Physics demonstrations: the Mirascope

I recently participated again in the annual UNCC Science and Technology Expo, showing off neat science demos to the public.  This year, I decided to add a table of “Optics and Illusions,” to show how science and our own brains can be used to trick us.  Of all the cute tricks I showed, however, none was as popular as the Mirascope that I purchased for $9!


The device produces a clever optical illusion; I recently purchased a slightly larger version of the Mirascope, and a video of it in action is below. (Apologies for the quality; I had a hard time trying to focus on the image.  I’ll post a better video as soon as I can take one.)

A small object placed within the device produces an image that appears to hover right over the central hole.  The video does not even do the effect justice; it is really something one needs to see for oneself. Both the Mirascope and its larger competition bill themselves as “holograms,” though the effect is not a true hologram in any sense of the word! Rather, it is a clever implementation of simple geometrical optics.  Explaining how it works is an excellent opportunity to talk about some basics of light propagation, and how light forms images.

So what is “geometrical optics?” In almost all of our ordinary experiences with light, it acts like a stream of particles, traveling in straight line paths unless it bounces off of a reflective surface (reflection) or passes across an interface between two media (refraction).  Thanks to things like sunlight peeking through clouds (as in the image below), for a long time our view of light was as a collection of rays.

Sunlight peeking through the clouds, via Wikipedia.

Sunlight peeking through the clouds, via Wikipedia.  Image by Christopher Down.

We have known since the early 1800s that light has wavelike properties as well, but it requires carefully prepared experimental arrangements to clearly see wave effects.  In fact, it is fair to say that the ray description of light was almost completely unquestioned for some 2000 years.

During that time, the laws of reflection and refraction were used to describe and design basically all optical devices.  The law of reflection says that the angle of reflection \theta_r is equal to the angle of incidence \theta_i.

A light ray (red) hitting a flat surface at an angle gets reflected at the same angle.

A light ray (red) hitting a flat surface at an angle gets reflected at the same angle.

The law of refraction, which we have discussed quite often on this blog, may be written in mathematical form as:

\displaystyle n_1\sin\theta_1=n_2\sin\theta_2,

Where n_1 and n_2 are the refractive indices of two media, and the angles are given in the following image.


The law of refraction. When a light ray travels from a rarer medium to a denser medium, it is bend towards the (dashed) perpendicular line.

We won’t worry about the details of the law of refraction, as the mirascope we’re concerned with in this post uses reflection!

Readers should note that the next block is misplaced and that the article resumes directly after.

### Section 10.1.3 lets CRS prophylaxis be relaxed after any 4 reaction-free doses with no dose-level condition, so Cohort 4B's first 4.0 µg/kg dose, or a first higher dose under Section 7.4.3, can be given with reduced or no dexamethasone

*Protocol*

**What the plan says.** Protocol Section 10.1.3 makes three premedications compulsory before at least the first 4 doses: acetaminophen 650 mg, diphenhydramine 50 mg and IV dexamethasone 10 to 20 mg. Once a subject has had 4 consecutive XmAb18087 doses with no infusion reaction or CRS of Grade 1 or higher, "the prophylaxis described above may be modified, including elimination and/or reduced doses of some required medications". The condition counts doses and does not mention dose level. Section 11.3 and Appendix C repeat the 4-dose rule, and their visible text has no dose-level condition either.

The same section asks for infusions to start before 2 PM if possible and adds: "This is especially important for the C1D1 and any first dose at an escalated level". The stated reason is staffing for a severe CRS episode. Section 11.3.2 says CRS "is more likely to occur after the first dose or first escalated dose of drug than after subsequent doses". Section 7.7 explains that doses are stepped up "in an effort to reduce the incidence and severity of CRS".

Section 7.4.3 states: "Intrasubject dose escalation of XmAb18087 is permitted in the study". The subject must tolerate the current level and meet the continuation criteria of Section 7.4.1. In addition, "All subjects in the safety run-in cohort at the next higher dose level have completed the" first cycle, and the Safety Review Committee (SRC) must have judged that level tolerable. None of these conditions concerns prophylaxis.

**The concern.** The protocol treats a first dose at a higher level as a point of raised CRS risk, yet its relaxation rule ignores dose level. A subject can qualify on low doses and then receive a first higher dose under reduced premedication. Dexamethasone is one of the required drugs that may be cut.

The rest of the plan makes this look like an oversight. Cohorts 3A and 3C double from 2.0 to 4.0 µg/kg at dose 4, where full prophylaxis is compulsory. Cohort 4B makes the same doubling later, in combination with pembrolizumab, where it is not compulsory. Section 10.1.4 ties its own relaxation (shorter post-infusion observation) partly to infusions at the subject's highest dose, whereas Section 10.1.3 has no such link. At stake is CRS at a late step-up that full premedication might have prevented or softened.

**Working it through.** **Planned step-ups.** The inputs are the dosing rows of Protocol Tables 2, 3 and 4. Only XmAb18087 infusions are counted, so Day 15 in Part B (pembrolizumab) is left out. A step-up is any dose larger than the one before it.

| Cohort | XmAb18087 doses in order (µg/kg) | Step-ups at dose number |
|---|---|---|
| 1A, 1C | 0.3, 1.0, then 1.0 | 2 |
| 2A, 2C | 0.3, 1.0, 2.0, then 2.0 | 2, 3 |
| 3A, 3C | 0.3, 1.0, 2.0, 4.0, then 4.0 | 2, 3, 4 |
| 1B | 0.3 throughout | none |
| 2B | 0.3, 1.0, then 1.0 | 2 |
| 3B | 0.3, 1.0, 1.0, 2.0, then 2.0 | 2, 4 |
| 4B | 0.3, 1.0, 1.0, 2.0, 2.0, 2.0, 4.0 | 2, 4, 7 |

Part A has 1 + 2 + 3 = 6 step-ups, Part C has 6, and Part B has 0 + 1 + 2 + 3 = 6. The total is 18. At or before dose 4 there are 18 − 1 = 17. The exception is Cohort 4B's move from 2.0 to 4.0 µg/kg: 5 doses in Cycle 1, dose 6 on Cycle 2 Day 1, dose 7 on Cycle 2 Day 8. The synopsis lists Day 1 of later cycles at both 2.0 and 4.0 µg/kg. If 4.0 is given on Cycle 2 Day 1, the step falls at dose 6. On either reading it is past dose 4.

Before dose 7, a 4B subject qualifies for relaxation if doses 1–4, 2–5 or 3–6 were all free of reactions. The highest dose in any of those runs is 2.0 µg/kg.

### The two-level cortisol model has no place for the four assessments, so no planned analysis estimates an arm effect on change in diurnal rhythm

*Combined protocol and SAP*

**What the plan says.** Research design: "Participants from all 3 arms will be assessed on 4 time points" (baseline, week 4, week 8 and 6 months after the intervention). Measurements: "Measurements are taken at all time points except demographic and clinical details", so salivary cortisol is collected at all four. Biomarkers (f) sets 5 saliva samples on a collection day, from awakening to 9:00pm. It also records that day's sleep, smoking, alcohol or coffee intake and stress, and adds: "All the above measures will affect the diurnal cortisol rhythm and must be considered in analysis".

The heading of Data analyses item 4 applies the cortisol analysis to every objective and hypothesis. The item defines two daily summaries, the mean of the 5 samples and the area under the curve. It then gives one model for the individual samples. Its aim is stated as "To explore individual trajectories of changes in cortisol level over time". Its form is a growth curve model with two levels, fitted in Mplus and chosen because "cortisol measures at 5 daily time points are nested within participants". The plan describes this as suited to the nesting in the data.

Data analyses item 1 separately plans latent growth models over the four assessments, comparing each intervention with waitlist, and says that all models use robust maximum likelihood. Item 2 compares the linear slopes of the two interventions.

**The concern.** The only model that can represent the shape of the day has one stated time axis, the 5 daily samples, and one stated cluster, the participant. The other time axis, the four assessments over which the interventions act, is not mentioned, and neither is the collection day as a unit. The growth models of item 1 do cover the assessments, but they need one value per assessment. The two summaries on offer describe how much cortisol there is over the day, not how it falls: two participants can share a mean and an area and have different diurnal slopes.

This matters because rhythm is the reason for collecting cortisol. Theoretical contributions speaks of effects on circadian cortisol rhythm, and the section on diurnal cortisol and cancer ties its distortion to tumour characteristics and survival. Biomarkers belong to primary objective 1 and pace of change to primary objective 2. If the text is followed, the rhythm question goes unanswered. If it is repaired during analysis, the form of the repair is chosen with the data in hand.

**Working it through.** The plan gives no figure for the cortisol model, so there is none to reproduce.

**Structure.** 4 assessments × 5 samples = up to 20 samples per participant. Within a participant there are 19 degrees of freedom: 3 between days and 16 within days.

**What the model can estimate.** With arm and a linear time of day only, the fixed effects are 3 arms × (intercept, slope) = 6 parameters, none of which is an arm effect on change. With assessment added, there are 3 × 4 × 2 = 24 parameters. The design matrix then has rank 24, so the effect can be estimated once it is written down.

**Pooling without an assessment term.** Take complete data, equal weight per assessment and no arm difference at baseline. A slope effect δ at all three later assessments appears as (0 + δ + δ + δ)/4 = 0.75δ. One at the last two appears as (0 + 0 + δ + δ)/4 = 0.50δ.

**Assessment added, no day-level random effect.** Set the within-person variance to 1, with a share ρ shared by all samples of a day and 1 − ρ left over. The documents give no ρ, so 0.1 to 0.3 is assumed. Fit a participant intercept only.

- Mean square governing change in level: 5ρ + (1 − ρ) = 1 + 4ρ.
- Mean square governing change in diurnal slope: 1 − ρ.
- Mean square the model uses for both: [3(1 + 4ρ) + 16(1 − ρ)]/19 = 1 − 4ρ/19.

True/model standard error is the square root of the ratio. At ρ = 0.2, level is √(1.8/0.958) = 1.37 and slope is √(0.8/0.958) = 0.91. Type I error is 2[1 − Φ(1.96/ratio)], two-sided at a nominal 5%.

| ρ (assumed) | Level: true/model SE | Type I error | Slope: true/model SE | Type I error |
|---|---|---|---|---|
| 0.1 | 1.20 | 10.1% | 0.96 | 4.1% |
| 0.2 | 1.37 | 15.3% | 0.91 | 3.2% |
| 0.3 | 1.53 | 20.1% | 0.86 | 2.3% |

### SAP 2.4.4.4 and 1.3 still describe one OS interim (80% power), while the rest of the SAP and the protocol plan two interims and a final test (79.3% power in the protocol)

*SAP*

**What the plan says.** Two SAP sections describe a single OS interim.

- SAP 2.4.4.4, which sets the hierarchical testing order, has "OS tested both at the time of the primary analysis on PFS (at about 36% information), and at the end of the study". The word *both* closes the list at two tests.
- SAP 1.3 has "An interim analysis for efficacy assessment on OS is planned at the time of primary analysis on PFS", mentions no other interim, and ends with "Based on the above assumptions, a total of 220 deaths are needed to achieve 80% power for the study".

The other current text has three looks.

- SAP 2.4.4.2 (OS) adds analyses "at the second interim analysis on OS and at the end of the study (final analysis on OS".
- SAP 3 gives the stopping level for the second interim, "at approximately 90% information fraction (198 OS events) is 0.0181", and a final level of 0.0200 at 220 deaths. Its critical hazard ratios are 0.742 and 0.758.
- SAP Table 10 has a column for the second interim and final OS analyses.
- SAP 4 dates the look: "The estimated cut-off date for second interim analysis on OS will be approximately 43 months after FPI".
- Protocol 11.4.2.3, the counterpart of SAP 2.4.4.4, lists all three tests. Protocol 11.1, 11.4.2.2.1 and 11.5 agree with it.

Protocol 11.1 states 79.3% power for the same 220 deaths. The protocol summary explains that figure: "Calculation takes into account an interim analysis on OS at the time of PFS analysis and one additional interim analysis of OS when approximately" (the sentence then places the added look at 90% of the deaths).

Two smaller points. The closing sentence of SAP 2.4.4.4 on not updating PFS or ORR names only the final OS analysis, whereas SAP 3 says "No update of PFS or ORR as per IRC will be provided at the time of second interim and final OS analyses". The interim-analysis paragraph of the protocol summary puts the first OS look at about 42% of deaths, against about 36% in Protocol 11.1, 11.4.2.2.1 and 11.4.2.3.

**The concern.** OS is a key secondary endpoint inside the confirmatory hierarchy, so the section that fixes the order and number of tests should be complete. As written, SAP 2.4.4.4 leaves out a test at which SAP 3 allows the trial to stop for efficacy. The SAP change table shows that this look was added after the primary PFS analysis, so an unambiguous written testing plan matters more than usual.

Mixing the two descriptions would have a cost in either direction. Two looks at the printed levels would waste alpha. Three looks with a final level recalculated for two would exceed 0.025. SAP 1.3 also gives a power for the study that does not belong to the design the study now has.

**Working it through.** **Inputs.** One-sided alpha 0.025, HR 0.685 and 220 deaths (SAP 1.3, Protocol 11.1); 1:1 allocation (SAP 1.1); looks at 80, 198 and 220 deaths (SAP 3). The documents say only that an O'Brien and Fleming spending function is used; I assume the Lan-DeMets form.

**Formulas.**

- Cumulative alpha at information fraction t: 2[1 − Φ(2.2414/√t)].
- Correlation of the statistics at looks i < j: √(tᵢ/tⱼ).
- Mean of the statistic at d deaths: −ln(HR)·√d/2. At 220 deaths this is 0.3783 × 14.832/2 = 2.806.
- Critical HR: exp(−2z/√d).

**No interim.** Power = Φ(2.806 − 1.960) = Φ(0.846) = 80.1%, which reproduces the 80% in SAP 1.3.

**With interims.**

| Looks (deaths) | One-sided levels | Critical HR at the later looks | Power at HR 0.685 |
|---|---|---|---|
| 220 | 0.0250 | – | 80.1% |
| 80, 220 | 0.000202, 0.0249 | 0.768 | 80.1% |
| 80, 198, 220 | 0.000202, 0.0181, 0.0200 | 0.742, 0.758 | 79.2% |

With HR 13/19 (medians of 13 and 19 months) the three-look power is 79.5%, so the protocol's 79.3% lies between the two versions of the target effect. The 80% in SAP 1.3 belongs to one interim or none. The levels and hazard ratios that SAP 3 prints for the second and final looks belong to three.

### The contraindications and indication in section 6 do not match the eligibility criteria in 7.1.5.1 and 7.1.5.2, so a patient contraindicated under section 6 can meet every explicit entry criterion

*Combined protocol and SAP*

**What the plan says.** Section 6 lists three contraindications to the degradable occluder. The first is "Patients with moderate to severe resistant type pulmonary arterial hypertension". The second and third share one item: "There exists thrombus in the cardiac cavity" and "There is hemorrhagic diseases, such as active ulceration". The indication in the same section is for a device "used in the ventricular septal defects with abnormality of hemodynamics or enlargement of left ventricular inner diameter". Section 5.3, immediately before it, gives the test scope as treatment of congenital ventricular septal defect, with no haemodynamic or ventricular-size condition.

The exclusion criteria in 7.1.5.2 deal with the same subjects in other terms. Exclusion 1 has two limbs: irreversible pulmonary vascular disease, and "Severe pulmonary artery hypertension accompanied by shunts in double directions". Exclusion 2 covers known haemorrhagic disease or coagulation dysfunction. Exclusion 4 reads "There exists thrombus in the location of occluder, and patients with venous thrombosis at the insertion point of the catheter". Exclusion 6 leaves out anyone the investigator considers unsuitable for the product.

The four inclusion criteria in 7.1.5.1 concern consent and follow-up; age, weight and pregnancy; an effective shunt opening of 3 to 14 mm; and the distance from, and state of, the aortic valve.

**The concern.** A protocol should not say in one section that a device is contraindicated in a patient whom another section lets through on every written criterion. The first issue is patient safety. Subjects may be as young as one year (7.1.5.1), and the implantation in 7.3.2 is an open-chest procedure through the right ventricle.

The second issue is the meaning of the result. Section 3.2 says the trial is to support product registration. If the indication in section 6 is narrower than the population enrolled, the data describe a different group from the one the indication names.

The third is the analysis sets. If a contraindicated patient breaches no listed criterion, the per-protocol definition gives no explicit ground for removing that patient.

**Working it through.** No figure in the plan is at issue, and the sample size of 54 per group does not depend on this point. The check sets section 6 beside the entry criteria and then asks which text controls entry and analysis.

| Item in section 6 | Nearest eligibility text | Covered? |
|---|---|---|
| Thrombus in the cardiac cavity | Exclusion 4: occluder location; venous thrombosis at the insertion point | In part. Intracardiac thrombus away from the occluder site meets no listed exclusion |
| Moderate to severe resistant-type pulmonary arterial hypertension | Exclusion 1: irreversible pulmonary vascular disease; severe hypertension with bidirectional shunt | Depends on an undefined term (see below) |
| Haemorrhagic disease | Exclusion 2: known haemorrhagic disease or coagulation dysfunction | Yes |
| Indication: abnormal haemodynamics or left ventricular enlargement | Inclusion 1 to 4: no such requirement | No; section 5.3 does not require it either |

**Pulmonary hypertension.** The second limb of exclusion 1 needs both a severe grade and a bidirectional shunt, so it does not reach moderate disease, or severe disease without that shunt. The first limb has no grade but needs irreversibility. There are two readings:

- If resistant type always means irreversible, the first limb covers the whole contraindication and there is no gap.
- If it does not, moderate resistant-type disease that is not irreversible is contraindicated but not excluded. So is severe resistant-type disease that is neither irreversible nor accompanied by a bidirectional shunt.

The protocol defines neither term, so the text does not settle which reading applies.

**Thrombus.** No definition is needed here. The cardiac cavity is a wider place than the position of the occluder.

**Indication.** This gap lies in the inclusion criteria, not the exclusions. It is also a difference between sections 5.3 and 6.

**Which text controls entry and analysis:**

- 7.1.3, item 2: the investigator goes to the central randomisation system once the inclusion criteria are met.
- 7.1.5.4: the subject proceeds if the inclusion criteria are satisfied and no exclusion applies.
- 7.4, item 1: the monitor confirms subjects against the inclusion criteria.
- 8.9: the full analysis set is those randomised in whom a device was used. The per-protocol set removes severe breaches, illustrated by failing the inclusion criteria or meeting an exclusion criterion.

The law of reflection allows us to determine the image-forming properties of a spherical mirror.  For instance, in the illustration below, we use two light rays from an “object,” combined with the law of reflection at the mirror itself, to determine the position, size, and inversion of the image.


There are, in fact, two ways to find the image of a spherical mirror.  We can use the law of reflection to determine the direction that the rays reflect off of the mirror (the orange lines help with this), or we can use the focal point of the mirror to make things easier.  It can be shown that every light ray that passes through the focal point will reflect off of the mirror horizontally, and every ray that hits the mirror horizontally will pass through the focal point.  Drawing two rays is typically sufficient to find the image point.

The result is what we call a real image: the image formed by the mirror actually exists in real space as a place where light rays intersect.  Real images are the basis of the Mirascope, as well as other clever illusions: in a previous post, I’ve shown how one can create a “phantom lightbulb” using them.

Historically, a real image even, inadvertently, terrified a king!  In the early 1700s, an optical glassmaker named Villette became known for his gigantic, high-quality, spherical mirrors, which he sold and presented to royalty throughout Europe.  As described in an 1855 memoir:

They had also, of course, their optical effects. The figure reflected from any concave mirror apparently stands out from its surface, just as the figure reflected from a convex mirror seems to be contained within it. When one of these instruments was presented to the King of France — Louis Quatorze — his majesty was requested to draw his sword and thrust towards the burmished surface. He did so; and because, at the same instant, his image appeared to leap forward and direct a thrust at his own face, the great monarch recoiled in alarm, and was so much ashamed of himself directly afterwards that he would see no more of the mirror for that day.

This brings us to the Mirascope!  The device is simply two approximately spherical mirrors ¹placed facing each other, as seen opened up in the photo below.

This larger device has mirrors that are 9 inches in diameter.

This larger device has mirrors that are 9 inches in diameter.

We can see how the device forms its illusory image by using the law of reflection, as above.  (The system is too complicated, as far as I know, to describe by using focal points.)  My rough sketch of the illusion is shown below, using the actual cross-section of a Mirascope as a guide.